We all have our different teeth cleaning routines. Keeping our teeth clean was one of the first things we were taught as a child. Cavities are bad! Bad breath is embarrassing! Your teeth will fall out if you eat too much candy! You’ll have to wear dentures if you don’t brush your teeth! All of these scare tactics are in some way true but can be prevented with some dental care quality time. Some people use electric toothbrushes and some use the old fashion manual ones to keep our dental health in order. We also use tongue scrapers, dental floss, and last but not least mouthwash!
Mouthwash is an important but often skipped step when cleaning the teeth. Brushing is very effective, however rinsing the mouth out not only covers the teeth but the gums as well.
There’s so many different mouthwashes out there, but how do you choose just one? This article will help you be able to narrow it down!
Many mouthwashes are available that make your breath smell good, but, they don’t necessarily offer any long-term dental health benefits.
“Cosmetic rinses reduce mouth odors, or halitosis,” Henshaw says. “Some do kill bacteria for a short time, but there is no lasting health impact that you could ascribe to them.” The bacteria killed by these types of mouth rinses will grow back eventually, and while you’ll have fresh and minty breath in the short-term, these rinses don’t actually improve your oral health.
“There are three major categories [of mouth rinses], from a consumer perspective,” says Michelle Henshaw, DDS, MPH and assistant dean for community partnerships and extramural affairs at Boston University, Henry M. Goldman School of Dental Medicine.
These include mouthwash products that contain fluoride, anti-gingivitis and anti-plaque mouth rinses, and cosmetic mouth rinse products. Some of these mouth rinses are available over-the-counter; others will require a prescription.
Here’s what you should know when shopping for a mouth rinse.
Fluoride helps prevent tooth decay by helping your body strengthen enamel. Enamel is the white, harder-than-bone substance that covers teeth. But most people will not require fluoride-containing mouth rinses, says Dr. Henshaw. “You pretty much get that from your fluoridated toothpaste,” she says. But, there are some exceptions.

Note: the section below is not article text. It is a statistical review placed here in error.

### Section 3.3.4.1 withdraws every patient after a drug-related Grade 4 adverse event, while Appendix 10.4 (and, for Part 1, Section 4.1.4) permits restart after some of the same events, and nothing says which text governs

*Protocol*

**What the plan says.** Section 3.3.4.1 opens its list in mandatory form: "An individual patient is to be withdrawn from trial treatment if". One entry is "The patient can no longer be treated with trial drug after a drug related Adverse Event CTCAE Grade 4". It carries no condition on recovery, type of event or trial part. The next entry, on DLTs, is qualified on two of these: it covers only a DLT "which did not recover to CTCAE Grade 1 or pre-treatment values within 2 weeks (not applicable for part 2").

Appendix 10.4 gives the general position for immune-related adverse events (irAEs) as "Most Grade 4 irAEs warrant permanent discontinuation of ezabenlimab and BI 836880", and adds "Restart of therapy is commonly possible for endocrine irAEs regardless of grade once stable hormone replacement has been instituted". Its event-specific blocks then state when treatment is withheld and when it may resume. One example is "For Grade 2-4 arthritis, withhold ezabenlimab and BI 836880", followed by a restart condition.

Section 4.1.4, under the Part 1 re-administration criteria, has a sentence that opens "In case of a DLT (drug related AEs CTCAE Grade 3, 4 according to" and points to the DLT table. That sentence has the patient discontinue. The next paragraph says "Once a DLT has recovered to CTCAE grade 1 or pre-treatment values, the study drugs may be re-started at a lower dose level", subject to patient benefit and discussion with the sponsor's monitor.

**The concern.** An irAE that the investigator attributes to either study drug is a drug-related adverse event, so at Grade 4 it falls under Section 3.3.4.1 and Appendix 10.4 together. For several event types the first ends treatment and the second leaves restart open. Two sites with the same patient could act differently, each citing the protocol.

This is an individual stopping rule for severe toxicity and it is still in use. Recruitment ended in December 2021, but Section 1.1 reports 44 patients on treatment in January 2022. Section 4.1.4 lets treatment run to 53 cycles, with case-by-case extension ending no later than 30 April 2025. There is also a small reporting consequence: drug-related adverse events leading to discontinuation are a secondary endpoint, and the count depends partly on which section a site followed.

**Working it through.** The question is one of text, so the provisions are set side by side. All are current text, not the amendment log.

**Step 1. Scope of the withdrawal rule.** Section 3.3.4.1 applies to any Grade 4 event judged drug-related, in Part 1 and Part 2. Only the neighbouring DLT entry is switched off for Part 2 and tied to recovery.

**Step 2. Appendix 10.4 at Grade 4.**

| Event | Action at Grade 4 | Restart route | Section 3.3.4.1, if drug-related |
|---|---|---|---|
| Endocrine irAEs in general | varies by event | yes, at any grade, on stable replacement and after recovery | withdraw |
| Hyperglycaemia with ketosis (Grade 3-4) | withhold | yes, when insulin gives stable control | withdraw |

“People with xerostomia (abnormal dryness of the mouth) might use this kind of mouth rinse, and there are other reasons, like dental caries (cavities),” says Henshaw.Severe dry mouth can lead to a change in the bacterial balance of your mouth, while too much bad bacteria can lead to tooth decay. Fluoride mouth rinses can help prevent these problems.
“For adults, it’s a good idea to include this kind [of mouth rinse] with brushing and flossing,” Henshaw says. Although brushing and flossing are the key components of good oral health, we don’t always do as good a job with these tasks as we should. Anti-plaque and anti-gingivitis mouth rinses can give a boost to your dental care habits by killing potentially damaging bacteria.
“If it has the American Dental Association (ADA) seal of approval that means that the claims made on the bottle have been verified by an independent scientific body,” Henshaw explains. “These rinses work by killing a different spectrum of bacteria than the breath-freshening rinses,” Henshaw says.
Oral bacteria can cause gum disease, so using a rinse that eliminates some of these organisms will help your overall oral health.
For people with more serious oral health concerns, dentists can prescribe stronger mouthwash. “Another level is available by prescription to fight advanced plaque and gingivitis. This will keep inflammation down,” Henshaw says.
Mouthwashes do serve a purpose, whether to freshen your breath or help fight plaque and gingivitis. But, mouthwashes are not a substitute for regular and effective brushing and flossing.
Don’t get lazy with your toothbrush and dental floss. And when choosing a mouth rinse product, pick one that has the ADA seal of approval!
In September 2010, the Food and Drug Administration (FDA) warned a number of mouthwash producers. Some of those including Johnson & Johnson, CVS, and Walgreens. They said that they needed to stop making “unproven” claims in their packaging.
The mouth rinses targeted were mainly those containing sodium fluoride, which has found to be an effective cavity-fighter but ineffective at removing plaque or preventing gum disease.
This reiterates the importance of reading the labels and making sure the necessary ingredients are in the mouthwash and also that they were approved by the FDA!